It is pathetic that the international community is, yet again, responding to Kashmiri fears and suffering with callous indifference. Its concerns are pretty much confined to hoping Pakistan and India don’t end up nuking each other into oblivion. The international community’s involvement in the Kashmir dispute is a history of repeated frustration and failure. All have recognized that the continuing refusal of the Indian government to countenance an international role in Kashmir makes it likely that any outside efforts will be as unsuccessful as others were in the past. India cannot however get away from the fact that Kashmir is an “internationally recognized disputed territory”; thus unilaterally changing the status quo of the state, is “unacceptable. It is clear that the spirit of the 1972 Simla Agreement between India and Pakistan, which states that the final status of Jammu and Kashmir is to be settled by peaceful means” , in accordance with the UN Charter is in tatters. It is doubtful to what extent UN will consider using the UN doctrine of the principle of ‘Responsibility to protect,’ (R2P)-the international understanding to intervene to stop atrocities from taking place, in the light of the many ‘crimes against humanity’ being committed against the Kashmir people under cover of lockdowns and blackouts.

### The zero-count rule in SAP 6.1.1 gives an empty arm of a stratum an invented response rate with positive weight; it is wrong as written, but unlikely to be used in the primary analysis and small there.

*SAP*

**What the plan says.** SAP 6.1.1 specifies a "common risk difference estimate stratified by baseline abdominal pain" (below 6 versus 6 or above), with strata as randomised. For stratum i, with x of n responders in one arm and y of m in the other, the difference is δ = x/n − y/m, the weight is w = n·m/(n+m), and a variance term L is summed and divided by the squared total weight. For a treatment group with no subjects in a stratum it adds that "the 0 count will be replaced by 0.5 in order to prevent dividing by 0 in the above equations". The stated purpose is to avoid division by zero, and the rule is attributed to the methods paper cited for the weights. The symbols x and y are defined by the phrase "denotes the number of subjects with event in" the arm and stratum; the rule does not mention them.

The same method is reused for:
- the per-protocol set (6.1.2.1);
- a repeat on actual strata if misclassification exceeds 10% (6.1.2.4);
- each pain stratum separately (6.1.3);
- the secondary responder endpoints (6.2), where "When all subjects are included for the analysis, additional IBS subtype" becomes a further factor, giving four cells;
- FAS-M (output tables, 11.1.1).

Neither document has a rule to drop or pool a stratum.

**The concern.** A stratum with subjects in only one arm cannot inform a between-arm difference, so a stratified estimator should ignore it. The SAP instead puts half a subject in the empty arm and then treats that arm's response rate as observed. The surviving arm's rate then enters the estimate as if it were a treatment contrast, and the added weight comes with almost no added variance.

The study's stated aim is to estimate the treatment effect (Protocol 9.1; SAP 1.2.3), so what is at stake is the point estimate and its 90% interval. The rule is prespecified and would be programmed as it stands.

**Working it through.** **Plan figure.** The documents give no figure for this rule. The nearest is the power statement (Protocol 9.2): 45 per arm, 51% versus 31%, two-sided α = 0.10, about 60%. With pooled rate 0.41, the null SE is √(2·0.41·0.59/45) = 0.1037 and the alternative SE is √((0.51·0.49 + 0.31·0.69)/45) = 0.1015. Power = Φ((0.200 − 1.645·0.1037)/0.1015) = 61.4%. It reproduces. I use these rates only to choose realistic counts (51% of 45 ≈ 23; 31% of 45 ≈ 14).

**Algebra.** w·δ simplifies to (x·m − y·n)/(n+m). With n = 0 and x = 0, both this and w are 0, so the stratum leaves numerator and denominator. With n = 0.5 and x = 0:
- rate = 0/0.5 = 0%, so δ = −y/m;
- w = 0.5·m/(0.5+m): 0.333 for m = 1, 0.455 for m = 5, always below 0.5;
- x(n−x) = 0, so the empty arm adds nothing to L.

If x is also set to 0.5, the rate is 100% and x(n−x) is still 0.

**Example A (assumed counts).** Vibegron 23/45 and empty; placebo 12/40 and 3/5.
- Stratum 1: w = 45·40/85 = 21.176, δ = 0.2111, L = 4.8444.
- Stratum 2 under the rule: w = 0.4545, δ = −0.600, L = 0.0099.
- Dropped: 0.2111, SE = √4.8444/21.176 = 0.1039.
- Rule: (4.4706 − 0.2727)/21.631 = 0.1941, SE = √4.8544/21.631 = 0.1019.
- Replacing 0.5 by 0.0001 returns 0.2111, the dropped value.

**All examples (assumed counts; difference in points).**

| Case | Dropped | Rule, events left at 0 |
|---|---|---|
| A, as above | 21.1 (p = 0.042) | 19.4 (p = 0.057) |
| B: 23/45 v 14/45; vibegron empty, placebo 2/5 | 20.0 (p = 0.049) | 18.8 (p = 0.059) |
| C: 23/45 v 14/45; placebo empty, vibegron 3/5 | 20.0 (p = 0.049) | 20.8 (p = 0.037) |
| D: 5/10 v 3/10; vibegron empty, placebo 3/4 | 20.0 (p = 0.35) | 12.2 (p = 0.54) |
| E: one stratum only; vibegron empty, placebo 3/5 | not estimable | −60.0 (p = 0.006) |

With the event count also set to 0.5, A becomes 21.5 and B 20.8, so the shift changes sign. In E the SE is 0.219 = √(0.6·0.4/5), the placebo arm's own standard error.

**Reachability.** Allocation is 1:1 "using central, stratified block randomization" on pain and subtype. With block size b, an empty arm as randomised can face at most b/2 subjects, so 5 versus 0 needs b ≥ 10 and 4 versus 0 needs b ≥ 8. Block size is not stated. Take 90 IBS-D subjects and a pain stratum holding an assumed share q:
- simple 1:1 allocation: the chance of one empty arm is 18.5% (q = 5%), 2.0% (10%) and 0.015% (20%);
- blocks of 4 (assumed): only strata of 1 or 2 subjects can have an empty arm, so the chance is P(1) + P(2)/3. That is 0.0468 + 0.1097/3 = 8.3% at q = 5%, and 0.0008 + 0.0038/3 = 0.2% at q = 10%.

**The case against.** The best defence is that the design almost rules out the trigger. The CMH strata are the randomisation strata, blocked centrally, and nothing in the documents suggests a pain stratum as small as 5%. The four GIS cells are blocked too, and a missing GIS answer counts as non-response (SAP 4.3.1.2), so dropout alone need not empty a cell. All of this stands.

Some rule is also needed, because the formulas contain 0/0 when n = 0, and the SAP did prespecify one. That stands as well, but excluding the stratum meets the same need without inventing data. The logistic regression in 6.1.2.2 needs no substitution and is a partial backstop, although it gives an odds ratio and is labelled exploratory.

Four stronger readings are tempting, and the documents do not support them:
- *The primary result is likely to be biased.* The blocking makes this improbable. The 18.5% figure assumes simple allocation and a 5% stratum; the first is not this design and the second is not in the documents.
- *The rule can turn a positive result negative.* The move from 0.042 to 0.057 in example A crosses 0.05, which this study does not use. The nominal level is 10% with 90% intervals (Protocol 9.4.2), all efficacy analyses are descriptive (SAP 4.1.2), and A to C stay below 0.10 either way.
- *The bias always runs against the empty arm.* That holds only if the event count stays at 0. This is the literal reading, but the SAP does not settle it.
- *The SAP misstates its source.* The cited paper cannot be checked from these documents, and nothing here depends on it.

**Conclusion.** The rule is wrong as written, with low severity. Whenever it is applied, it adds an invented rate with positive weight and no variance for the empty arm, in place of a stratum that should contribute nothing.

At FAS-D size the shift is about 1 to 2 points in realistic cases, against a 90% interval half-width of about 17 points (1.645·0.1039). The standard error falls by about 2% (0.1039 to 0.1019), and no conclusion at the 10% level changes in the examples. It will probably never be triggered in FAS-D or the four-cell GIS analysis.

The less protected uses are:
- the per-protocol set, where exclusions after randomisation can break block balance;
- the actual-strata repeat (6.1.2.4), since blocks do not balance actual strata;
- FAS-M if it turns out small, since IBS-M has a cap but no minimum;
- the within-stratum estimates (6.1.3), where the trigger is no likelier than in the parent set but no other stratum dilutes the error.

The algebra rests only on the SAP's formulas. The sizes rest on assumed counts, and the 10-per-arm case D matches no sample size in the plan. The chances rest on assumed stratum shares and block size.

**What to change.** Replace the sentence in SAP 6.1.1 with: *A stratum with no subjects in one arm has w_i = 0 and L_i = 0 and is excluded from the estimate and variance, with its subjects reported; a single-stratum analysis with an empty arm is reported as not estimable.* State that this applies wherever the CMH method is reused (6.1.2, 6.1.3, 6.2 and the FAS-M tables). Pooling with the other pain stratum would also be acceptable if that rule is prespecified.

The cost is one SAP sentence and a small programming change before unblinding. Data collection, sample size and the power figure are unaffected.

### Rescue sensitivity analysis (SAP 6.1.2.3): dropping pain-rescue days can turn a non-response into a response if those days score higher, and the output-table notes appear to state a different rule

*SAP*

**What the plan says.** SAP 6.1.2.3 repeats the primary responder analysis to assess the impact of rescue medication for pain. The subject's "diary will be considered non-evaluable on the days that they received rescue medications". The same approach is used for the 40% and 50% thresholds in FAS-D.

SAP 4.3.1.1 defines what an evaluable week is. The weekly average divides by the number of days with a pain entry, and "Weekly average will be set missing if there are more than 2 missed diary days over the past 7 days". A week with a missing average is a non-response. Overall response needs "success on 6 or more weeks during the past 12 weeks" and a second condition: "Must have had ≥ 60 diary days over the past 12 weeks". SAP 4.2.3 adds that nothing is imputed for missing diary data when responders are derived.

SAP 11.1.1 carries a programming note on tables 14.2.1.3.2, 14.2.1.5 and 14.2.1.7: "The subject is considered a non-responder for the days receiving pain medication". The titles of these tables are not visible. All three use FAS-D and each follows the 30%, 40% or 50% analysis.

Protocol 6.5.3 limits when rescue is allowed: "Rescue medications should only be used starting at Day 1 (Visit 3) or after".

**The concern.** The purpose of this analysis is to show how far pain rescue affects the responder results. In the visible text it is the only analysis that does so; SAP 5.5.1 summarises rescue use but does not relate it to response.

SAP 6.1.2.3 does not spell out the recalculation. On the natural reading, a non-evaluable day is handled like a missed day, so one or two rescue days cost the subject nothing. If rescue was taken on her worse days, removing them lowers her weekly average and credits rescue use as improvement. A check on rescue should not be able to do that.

What is more troubling and concerning is the sheer indifference of the ‘so-called’ Muslim world or Ummah, with Arab leaders even rewarding the oppressors. Whereas the Organisation of Islamic Cooperation (OIC) has expressed its “deep concerns” and condemned “illegal Indian actions” in Kashmir, the leaders of Muslim-majority countries by and large have been conspicuously mute or worse, as typified by Saudi Arabia refraining from taking a position on recent developments and with the United Arab Emirates (UAE) praising New Delhi by arguing that India’s revocation of Article 370 will “improve social justice and security and confidence of the people in the local governance and will encourage further stability and peace”. Shamefully amidst these developments in Kashmir, the ruler of UAE, Shaikh Mohammad bin Zayed graced Modi with the “Order of Zayed” medal, the Kingdom’s highest civilian order. Even, both Kings of both Saudi Arabia and Bahrain too conferred their highest Orders on Modi on earlier occasions.